Phil Klay’s Missionaries

About a year ago, I was invited to moderate a book club for veterans conducted by the  Intrepid Sea, Air and Space Museum. The first meeting was conducted on board the vessel, now moored permanently on the west side of Manhattan. Since then, meetings have been held on Zoom. The meetings have attracted a diverse mix of veterans and also military family members.  So far, we’ve read A Woman of No Importance, The Yellow Birds, and Bloods. Our next selection, which we’ll discuss on Zoom on 15 December, is Phil Klay’s Missionaries. At this meeting we will be honored by the presence of the author.

I thought Klay’s short story collection, Redeployment, probably the best book to come out of the American Mideast wars that I’d read, so I looked forward to Missionaries. I can’t say I was disappointed. Klay’s writing has if anything gotten better. One of the strengths of Redeployment was Klay’s ability to speaking in different voices. As a Marine, I took to Redeployment partly because most of the stories depicted a Marine Corps that was familiar to me, while the book also made me see things about my service that I hadn’t previously. Most books to come out of our recent conflicts have been in the form of memoirs or fiction that sailed quite close to the writer’s experience. Redeployment in a sense illustrates the strengths of fiction by taking us into the lives of a diverse group of individuals, to include a chaplain, a lance corporal in an artillery battery, and (in the title story) a married infantry sergeant returning home.  The author in effect sets an example of empathy and imagination because he’s writing outside his own perspective.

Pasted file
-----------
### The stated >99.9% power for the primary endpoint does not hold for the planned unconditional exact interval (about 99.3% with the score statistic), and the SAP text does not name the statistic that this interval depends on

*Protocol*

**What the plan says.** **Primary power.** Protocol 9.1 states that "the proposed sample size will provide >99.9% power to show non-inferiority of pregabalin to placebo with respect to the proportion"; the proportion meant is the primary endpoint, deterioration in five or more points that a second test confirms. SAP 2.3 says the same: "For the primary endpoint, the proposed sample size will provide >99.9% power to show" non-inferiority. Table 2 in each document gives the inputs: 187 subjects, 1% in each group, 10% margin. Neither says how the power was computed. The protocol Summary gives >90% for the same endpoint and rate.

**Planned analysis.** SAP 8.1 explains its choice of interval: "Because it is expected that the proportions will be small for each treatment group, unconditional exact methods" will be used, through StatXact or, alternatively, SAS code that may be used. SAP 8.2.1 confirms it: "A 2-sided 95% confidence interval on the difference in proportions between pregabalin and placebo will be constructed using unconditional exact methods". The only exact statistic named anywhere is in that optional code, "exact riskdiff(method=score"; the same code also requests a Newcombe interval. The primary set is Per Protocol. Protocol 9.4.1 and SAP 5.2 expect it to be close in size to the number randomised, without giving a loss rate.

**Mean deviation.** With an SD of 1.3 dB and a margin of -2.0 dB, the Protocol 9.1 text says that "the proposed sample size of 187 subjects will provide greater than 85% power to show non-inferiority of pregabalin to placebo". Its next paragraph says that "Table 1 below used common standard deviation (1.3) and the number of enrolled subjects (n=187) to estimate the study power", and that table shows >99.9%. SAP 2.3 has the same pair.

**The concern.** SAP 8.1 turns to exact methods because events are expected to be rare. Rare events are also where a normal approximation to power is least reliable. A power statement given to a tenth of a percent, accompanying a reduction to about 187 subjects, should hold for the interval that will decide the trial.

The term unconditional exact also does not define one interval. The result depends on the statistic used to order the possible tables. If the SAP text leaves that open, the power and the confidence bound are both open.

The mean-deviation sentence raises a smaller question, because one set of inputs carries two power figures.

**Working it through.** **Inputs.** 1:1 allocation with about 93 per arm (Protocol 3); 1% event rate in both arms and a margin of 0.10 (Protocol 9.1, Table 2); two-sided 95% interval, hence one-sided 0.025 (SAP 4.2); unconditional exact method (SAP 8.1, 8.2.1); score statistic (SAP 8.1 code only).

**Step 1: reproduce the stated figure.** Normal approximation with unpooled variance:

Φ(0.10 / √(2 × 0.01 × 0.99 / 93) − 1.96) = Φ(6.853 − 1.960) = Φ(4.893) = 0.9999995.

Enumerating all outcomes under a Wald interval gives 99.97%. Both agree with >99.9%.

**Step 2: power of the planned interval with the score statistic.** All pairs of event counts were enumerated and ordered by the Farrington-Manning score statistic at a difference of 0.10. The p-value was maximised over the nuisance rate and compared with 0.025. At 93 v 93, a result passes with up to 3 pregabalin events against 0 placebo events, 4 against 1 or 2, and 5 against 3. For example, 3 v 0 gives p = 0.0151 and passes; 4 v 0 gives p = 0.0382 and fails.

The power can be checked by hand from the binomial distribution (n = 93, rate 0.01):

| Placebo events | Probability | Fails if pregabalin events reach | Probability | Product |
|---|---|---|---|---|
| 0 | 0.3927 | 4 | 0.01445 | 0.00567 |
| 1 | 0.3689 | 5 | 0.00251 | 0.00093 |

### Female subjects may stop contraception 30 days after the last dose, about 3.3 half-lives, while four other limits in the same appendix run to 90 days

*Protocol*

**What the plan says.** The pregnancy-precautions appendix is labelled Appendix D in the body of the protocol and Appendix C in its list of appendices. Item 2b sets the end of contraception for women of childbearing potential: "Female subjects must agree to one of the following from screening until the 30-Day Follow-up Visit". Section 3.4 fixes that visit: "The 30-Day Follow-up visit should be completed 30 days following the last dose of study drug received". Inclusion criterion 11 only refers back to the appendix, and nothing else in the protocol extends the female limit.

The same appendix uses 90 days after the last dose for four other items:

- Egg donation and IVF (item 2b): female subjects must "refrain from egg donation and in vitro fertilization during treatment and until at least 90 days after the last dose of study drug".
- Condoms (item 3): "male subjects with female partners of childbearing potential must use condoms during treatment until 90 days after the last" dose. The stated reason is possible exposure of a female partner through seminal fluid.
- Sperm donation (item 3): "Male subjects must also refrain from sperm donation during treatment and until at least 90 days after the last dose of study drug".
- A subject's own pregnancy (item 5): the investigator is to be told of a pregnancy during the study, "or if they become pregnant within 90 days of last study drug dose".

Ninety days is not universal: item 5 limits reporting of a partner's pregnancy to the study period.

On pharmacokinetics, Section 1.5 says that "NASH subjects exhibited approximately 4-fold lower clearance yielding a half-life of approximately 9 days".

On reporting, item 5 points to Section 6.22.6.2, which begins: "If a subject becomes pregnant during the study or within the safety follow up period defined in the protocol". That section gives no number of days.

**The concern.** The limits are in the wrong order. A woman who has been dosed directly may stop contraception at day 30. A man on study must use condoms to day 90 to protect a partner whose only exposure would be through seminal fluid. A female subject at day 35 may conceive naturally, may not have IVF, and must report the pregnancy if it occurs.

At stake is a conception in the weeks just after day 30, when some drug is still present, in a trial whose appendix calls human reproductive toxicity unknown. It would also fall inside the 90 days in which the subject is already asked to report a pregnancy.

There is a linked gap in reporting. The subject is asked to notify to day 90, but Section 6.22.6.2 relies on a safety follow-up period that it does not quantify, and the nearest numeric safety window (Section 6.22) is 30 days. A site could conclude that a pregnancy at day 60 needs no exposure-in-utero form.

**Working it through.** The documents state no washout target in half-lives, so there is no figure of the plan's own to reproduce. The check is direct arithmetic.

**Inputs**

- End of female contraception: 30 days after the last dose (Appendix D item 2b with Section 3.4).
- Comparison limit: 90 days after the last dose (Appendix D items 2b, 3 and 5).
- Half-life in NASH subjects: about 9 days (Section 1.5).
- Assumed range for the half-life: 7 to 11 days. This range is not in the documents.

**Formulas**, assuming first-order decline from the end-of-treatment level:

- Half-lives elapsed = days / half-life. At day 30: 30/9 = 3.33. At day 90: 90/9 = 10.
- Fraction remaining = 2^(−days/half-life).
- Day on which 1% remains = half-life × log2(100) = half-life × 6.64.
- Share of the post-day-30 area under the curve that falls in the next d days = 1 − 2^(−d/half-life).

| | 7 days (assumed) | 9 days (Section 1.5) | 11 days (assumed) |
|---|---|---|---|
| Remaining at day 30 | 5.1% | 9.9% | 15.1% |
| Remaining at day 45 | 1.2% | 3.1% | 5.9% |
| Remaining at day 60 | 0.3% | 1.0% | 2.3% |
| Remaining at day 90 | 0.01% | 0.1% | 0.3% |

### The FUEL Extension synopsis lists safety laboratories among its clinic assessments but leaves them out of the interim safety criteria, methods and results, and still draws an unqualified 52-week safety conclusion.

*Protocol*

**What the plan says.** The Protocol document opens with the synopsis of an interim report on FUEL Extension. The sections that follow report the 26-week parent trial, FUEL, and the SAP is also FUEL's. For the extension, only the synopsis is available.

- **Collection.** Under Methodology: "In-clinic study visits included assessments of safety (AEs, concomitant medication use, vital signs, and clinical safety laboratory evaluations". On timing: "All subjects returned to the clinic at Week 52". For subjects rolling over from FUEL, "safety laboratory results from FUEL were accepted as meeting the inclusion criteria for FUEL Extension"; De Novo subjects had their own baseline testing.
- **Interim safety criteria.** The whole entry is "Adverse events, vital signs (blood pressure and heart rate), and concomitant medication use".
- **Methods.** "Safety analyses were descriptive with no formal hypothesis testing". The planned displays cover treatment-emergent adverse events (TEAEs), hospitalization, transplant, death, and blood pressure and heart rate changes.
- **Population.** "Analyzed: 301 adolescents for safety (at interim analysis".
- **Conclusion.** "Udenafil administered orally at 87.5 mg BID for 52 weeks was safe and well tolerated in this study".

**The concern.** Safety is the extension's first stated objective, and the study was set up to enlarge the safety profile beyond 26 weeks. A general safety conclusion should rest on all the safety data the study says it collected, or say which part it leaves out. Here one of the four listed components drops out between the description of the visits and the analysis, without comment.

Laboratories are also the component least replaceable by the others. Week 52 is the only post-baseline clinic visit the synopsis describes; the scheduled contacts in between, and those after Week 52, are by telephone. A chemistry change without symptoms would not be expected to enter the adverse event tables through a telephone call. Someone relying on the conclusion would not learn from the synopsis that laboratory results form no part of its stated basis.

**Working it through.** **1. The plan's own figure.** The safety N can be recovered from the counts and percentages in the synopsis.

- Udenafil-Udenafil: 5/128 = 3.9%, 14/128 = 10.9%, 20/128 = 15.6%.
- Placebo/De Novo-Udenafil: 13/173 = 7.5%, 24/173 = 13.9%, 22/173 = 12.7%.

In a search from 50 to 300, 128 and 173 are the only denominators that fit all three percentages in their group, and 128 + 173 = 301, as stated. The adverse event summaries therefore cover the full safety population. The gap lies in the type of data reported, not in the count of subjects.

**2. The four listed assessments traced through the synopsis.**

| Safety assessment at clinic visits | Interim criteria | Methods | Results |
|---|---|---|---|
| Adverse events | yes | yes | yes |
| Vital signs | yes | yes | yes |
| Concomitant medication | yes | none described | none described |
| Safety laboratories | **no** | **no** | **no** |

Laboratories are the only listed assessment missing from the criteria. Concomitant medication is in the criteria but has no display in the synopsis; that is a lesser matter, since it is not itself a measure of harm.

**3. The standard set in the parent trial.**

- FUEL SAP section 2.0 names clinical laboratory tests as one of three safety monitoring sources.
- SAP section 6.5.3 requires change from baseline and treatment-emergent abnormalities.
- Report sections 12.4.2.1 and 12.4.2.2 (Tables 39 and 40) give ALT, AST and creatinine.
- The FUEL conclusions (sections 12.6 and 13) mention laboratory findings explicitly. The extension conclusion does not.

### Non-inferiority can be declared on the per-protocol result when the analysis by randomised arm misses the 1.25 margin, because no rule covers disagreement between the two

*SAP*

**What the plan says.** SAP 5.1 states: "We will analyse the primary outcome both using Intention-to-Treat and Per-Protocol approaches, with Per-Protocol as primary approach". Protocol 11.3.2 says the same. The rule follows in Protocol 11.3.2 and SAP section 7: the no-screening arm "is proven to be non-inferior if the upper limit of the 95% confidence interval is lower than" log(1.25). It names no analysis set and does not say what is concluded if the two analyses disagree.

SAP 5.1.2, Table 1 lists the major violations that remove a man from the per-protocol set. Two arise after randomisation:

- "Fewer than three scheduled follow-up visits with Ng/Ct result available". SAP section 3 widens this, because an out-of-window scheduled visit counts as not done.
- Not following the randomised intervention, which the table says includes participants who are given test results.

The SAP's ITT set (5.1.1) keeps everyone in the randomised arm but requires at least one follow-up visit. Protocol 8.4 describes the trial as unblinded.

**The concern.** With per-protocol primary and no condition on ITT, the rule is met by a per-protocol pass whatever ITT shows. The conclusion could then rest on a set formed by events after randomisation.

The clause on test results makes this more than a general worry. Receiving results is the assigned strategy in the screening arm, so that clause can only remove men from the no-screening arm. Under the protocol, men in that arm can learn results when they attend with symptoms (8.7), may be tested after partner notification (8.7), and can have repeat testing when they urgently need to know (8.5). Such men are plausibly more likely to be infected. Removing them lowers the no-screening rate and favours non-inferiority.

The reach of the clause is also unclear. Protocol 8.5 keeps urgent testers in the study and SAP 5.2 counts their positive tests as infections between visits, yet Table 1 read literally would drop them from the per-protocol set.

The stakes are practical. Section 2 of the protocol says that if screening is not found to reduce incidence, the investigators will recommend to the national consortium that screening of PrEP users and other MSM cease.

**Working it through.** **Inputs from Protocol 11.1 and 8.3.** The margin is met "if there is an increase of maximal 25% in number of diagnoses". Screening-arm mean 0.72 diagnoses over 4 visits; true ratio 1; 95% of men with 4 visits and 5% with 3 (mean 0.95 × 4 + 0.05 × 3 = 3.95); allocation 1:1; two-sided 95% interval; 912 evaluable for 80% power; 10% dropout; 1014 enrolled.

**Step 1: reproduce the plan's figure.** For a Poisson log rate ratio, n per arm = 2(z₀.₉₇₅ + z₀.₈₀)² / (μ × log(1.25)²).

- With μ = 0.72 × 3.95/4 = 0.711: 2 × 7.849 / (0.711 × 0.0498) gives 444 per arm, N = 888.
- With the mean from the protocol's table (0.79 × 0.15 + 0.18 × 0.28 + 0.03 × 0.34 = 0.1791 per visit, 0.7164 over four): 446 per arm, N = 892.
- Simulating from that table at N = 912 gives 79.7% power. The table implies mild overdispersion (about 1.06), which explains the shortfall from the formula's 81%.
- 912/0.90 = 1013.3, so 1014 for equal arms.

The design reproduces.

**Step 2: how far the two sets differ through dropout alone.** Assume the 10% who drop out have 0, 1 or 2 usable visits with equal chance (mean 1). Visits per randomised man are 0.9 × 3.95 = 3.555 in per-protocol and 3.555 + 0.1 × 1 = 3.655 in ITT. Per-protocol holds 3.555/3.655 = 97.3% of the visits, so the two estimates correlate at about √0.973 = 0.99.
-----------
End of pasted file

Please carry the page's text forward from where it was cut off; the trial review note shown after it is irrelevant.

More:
But still, in Redeployment, Klay was mostly writing about Marines in settings that were personally familiar to him. In Missionaries, the four main characters are a Colombian peasant turned paramilitary, a Colombian special forces officer, an American journalist, and an American special forces NCO. The novel is set mostly in Afghanistan and Colombia. Klay writes with authority on his settings and characters, an authority apparently based on years of research, much of it done in the field. Missionaries tells a complex, far-ranging, compelling, and page-turning narrative. In addition to this, Klay has avowedly set himself the ambitious task of educating people on the nature of modern armed conflict, with particular attention paid to the sometimes hidden cost and consequences of U.S. global armed intervention.  

In the posts that follow, I will be discussing Klay’s accomplishment. Readers expecting a ringing condemnation of U.S. military operations will be disappointed. Klay’s depiction is more nuanced than that, and he does not so much make judgments as challenge us to make them, as we shall see. I’ll conclude my discussion of Missionaries with a report on the book club.  

Next: Different voices             

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